For more information check out Microsoft’s Edge privacy FAQ.
Control Panel SmartScreen
There are three—count ‘em, three—SmartScreen filters in Windows 10. The second one is in the Control Panel and stops you from installing potentially malicious desktop programs on your PC. It first appeared in Windows 8.
To offer this security feature, however, you have to share with Microsoft information about the programs you download and install in anonymized form.
Advanced users may want to just disable this feature as it tends to be a nuisance. I’d strongly advise novice and intermediate users to leave SmartScreen as is, however.
To disable it, right-click the Start menu button and select Control Panel from the context menu. Then, with the category view enabled, navigate to System and Security > Security and Maintenance. Select Change Windows SmartScreen settings from the left-side pane.
In the window that opens, select the radio button next to Don’t do anything (turn off Windows SmartScreen).
Windows 10 and the web
Nope, we’re still not done. Two more sections to go—although the last one is only for the hardcore privacy types. First we want to deal with some odds and ends.
Let’s start by examining the way Windows 10 syncs your personalized settings across devices, including your desktop background, web browser settings, saved passwords, language preferences, ease of access, and so-called “other Windows settings.”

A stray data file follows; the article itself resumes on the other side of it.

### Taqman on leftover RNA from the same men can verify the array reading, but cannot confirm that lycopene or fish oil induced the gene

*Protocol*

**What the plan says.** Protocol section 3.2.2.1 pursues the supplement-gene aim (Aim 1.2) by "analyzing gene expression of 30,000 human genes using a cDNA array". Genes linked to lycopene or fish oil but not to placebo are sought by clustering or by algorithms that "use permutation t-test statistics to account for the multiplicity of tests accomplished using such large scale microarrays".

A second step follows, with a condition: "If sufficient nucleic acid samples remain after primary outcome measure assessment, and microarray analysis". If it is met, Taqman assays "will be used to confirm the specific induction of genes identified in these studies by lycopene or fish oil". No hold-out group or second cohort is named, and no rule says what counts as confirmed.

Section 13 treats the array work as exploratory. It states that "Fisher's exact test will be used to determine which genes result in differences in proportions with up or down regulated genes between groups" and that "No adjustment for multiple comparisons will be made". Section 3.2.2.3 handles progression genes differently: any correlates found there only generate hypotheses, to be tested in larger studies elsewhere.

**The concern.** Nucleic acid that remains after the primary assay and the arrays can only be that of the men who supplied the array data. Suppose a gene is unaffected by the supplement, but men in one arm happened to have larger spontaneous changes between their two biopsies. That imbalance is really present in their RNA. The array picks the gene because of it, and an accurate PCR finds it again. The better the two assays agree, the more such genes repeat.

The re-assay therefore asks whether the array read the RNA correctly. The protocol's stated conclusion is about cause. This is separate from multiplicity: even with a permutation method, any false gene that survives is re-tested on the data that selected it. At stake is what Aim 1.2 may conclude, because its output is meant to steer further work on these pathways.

The ability to sit down with any Windows 10 device, log in with your Microsoft account, and have all your settings and preferences immediately show up is powerfully handy indeed. But if you’d rather not store all that information in Microsoft’s servers, the easiest thing to do here is just turn the “Sync settings” option found under Settings > Accounts > Sync your settings to Off. If you want to take a more fine-grain approach then you can drill down into the synced items under “Individual sync settings.”
Finally, let’s move on to the SmartScreen Filter. No, not the Edge one. Nope, not the one for downloading apps either. This is the Windows Store version we saw previously under Settings > Privacy > General.
Like its Edge counterpart, SmartScreen Filter checks the URLs of Windows Store apps and makes sure they’re not up to anything fishy. It’s a security measure that I’d argue is worth turning on. But if you’d rather not use it, go to Settings > Privacy > General and slide the option that says “Turn on SmartScreen Filter to check web content (URLs) that Windows Store apps use” to Off.
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